Vaccine FAQs

 Craven County COVID-19 Vaccination:  Frequently Asked Questions

Who is eligible for the vaccine? 

Anyone that is 6 months of age or older is eligible to receive the COVID-19 vaccine. 

How do I make an appointment? 

Individuals should call our COVID-19 Vaccine call center at 252-636-6693 to schedule a vaccine appointment. The call center hours are Monday - Friday from 8:30am to 4:30pm. 

Where do I go to get my shot?

Individuals that are scheduled for a COVID-19 vaccine appointment will be seen at the Craven County Health Department (2818 Neuse Blvd. New Bern).

What if I have difficulty getting out of my car?

If an individual has difficulty getting out of their car, we have staff that can come to them. We also have wheelchairs available and our vaccine site is handicap accessible. If you need assistance, call 252-636-6693 when you arrive for your appointment and someone will assist you. 

How long will it take?

Since we have scheduled appointments and we are pre-registering there are no long lines. Your visit will be very quick. The longest portion of the visit is the 15-minute wait after you receive your vaccine to make sure there are no adverse reactions.

How much does it cost?

It is free to everyone, even if they don't have health insurance and regardless of immigration status. 

How will I get my second dose?

Individuals should call our COVID-19 Vaccine Call Center at (252) 636-6693 to schedule your second dose appointment. The call center hours are Monday - Friday from 8:30am to 4:30pm.  

Do I have to get my second dose at the same place I got my first dose?

With increased vaccine supply across North Carolina, you no longer have to receive the second dose at the same site that you received the first dose.

Can I get a third dose of the vaccine?

Individuals who are immunocompromised and received the Pfizer or Moderna vaccines can now receive a third dose to better protect themselves from COVID-19.  The third dose should be given at least 28 days after completing the initial two-dose series. Children ages 6 months to 17 years who have compromised immune systems are now approved to receive a third dose

Based on CDC recommendations, immunocompromised people include those who have:

  • Been receiving active cancer treatment for tumors or cancers of the blood
  • Received an organ transplant and are taking medicine to suppress the immune system
  • Received a stem cell transplant within the last 2 years or are taking medicine to suppress the immune system
  • Moderate or severe primary immunodeficiency (such as DiGeorge syndrome, Wiskott-Aldrich syndrome)
  • Advanced or untreated HIV infection
  • Active treatment with high-dose corticosteroids or other drugs that may suppress your immune response

People should talk to their healthcare provider about their medical condition, and whether getting a third dose is appropriate for them.

Can I get a booster dose of the vaccine?

To strengthen and extend protections against COVID-19, updated boosters are now available to all North Carolinians 5 years and older. Updated boosters designed specifically to target the latest variants.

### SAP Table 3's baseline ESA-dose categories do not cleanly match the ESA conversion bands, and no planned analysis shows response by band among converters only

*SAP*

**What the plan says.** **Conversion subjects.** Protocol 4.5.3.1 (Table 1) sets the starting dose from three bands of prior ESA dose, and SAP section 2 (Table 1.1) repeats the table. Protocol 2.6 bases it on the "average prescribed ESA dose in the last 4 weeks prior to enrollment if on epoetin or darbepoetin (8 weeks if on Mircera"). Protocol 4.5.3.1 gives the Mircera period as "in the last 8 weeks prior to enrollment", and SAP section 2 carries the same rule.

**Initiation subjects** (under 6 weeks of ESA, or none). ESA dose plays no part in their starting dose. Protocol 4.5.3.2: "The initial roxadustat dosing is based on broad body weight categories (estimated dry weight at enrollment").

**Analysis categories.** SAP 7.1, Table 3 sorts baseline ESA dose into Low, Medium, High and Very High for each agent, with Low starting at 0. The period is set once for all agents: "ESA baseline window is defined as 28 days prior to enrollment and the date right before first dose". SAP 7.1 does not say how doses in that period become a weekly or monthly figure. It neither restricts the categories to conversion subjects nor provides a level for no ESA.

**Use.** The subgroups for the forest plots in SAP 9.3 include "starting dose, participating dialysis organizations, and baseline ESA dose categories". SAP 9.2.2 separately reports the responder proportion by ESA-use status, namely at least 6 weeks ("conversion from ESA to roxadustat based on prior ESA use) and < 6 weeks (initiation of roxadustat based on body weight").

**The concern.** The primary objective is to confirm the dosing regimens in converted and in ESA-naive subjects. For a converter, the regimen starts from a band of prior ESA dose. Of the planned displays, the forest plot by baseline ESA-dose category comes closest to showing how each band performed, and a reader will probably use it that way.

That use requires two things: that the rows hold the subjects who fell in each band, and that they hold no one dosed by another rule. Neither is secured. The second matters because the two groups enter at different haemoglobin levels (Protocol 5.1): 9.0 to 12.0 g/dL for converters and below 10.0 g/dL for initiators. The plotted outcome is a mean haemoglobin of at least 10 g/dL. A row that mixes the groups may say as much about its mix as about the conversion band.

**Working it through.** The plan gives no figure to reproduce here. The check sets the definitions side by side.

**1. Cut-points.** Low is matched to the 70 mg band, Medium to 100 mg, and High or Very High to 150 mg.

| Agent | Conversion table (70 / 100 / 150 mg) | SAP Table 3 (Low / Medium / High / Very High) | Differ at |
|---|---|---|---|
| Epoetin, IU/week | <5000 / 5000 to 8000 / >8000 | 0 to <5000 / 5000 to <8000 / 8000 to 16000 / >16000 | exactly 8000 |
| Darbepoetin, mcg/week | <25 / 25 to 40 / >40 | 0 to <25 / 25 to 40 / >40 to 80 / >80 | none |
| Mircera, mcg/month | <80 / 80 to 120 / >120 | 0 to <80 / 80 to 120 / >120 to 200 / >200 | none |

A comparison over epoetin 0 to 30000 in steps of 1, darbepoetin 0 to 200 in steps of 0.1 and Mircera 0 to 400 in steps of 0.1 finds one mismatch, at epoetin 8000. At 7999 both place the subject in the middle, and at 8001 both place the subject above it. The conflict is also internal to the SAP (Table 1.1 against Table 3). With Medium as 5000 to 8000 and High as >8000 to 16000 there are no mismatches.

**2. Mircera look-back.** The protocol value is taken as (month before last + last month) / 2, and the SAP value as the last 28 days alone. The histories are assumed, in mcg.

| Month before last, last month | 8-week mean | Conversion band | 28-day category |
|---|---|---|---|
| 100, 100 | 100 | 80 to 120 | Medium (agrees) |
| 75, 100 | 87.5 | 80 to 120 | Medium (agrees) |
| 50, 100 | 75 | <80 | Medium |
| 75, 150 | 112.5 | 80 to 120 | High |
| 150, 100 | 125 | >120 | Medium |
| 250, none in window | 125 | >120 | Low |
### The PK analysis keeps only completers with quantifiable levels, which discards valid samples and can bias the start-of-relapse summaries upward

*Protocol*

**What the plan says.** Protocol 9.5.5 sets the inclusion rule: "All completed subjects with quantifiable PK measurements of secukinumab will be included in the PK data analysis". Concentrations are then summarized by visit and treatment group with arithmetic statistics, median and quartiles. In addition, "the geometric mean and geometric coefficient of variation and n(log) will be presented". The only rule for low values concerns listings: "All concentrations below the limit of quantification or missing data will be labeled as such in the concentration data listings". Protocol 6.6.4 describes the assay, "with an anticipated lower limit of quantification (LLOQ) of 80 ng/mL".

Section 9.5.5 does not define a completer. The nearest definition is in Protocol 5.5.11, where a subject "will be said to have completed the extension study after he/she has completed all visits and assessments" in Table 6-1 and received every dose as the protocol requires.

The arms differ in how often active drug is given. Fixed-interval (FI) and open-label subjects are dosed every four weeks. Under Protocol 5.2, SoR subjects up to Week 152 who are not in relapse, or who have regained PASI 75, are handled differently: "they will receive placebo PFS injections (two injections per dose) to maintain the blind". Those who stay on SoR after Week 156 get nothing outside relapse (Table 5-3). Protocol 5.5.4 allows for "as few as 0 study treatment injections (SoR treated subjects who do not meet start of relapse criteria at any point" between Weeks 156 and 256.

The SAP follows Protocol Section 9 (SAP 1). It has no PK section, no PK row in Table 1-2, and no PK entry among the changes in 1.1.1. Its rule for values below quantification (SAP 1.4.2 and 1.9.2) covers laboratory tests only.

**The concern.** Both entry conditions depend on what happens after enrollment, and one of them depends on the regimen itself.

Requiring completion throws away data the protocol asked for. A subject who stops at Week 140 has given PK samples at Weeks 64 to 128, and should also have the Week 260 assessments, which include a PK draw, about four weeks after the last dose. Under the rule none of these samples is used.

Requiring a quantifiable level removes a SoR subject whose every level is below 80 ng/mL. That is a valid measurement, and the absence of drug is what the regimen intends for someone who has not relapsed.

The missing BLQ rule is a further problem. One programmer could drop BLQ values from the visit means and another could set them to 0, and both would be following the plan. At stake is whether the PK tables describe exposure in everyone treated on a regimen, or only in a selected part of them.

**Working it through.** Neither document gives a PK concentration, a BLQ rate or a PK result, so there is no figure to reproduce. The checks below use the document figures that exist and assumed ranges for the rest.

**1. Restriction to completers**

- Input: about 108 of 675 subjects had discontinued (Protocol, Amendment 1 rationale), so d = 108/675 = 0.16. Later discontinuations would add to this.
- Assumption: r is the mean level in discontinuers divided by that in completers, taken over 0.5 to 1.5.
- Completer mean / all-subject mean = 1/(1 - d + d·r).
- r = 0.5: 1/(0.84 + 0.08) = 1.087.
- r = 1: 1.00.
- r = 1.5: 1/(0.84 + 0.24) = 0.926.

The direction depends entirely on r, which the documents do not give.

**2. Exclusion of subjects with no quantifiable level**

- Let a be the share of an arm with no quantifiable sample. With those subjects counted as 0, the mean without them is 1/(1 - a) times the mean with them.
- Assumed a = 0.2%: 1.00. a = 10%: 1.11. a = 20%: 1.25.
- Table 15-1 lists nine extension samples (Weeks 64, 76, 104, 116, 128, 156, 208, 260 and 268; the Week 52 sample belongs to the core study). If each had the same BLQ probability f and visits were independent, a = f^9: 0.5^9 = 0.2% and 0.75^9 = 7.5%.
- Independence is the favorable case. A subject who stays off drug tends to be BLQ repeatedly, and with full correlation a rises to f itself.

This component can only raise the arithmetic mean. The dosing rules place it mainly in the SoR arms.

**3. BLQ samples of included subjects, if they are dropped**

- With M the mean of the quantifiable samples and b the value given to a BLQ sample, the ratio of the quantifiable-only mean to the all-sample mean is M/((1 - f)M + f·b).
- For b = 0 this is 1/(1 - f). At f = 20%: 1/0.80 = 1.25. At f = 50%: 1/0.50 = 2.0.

You can get an updated booster if you: 

  • Are 5 years old or older, and 
  • got your last booster or vaccine at least two months ago.

Get a booster anywhere COVID-19 vaccines are available. Booster doses are free for everyone. No insurance or doctor's note is needed. Please note that the Craven County Health Department does not administer the J&J vaccine. 

Some brands of boosters (like Moderna or Pfizer-BioNTech) may only be available to certain age groups. You can take any brand of booster that is available to your age group, regardless of what brand your initial vaccine or other boosters may have been. NCDHHS encourages you to speak with a doctor, nurse or pharmacist if you have questions about what booster is right for you. 

Can I get the vaccine if I have already had COVID-19?

Yes. Due to the severe health risks associated with COVID-19 and the fact that reinfection with COVID-19 is possible, you should be vaccinated regardless of whether you already had COVID-19 infection. If you were treated for COVID-19 symptoms with monoclonal antibodies or convalescent plasma, you should wait 90 days before getting a COVID-19 vaccine. Talk to your doctor if you are unsure what treatments you received or if you have more questions about getting a COVID-19 vaccine.

Experts do not yet know how long someone is protected from getting sick again after recovering from COVID-19. The immunity someone gains from having an infection, called “natural immunity,” varies from person to person.  It is rare for someone who has had COVID-19 to get infected again. It also is uncommon for people who do get COVID-19 again to get it within 90 days of when they recovered from their first infection.  We will not know how long immunity produced by vaccination lasts until we have more data on how well the vaccines work.

Can I get the vaccine if I am currently positive for COVID-19?

You will need to be symptom free for at least 24 hours and completed your isolation for 10 days prior to receiving the vaccine.

Can I get the vaccine if I have recently had another vaccine like the flu shot?

You can get a COVID-19 vaccine and other vaccines, including a flu vaccine, at the same visit. Experience with other vaccines has shown that the way our bodies develop protection, known as an immune response, and possible side effects after getting vaccinated are generally the same when given alone or with other vaccines. Learn more here Version OptionsVaccine FAQsHeadline Version OptionsVaccine FAQsHeadline Version OptionsVaccine FAQsHeadline Version OptionsVaccine FAQsHeadline Version OptionsVaccine FAQsHeadline Version OptionsVaccine FAQsHeadline Version OptionsVaccine FAQsHeadline Version OptionsVaccine FAQsHeadline Version OptionsVaccine FAQsHeadline Version OptionsVaccine FAQsHeadline .